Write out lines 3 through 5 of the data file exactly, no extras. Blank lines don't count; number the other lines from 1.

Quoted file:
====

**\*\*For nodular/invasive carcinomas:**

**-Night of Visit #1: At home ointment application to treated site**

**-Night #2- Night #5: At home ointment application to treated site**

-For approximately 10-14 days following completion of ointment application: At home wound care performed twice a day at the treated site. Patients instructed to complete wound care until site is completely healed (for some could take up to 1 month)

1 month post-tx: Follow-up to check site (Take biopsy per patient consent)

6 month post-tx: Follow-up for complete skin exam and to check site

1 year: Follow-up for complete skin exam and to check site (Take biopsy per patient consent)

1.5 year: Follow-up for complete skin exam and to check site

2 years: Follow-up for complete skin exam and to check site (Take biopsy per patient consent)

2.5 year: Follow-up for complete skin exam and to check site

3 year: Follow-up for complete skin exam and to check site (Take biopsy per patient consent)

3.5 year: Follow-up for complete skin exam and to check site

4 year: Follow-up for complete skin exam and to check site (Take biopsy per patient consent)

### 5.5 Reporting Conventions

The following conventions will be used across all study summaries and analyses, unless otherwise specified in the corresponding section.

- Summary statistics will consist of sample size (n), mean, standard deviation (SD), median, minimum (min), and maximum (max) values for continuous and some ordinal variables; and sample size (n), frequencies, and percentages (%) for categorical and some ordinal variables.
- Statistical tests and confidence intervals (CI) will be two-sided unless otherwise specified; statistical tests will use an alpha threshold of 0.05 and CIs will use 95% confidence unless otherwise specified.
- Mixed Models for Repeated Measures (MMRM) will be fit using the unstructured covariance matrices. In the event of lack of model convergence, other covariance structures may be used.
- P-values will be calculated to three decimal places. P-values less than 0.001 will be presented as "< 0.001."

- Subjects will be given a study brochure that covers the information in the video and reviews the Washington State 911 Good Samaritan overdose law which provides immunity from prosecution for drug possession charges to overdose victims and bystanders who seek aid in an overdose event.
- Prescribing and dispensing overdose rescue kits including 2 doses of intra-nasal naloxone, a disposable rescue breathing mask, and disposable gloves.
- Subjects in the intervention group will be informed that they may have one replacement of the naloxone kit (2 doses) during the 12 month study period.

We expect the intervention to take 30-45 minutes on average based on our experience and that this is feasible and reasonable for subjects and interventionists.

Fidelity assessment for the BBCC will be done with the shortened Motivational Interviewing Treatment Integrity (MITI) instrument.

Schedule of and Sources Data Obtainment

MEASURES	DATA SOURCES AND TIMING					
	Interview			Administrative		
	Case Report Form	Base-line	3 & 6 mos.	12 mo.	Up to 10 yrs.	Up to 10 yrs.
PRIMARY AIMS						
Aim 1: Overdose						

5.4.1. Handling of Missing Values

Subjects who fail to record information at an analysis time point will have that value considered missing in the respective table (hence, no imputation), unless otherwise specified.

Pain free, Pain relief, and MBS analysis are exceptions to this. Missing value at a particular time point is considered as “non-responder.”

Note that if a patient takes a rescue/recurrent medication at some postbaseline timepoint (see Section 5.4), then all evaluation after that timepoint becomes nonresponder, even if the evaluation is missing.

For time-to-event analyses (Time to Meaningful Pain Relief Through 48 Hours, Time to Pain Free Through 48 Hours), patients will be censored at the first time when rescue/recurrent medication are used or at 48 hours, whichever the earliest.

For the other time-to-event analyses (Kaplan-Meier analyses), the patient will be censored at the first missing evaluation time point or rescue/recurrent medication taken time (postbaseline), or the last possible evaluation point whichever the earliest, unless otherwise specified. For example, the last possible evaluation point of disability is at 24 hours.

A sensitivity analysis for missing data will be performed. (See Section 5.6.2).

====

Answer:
**-Night #2- Night #5: At home ointment application to treated site**

-For approximately 10-14 days following completion of ointment application: At home wound care performed twice a day at the treated site. Patients instructed to complete wound care until site is completely healed (for some could take up to 1 month)

1 month post-tx: Follow-up to check site (Take biopsy per patient consent)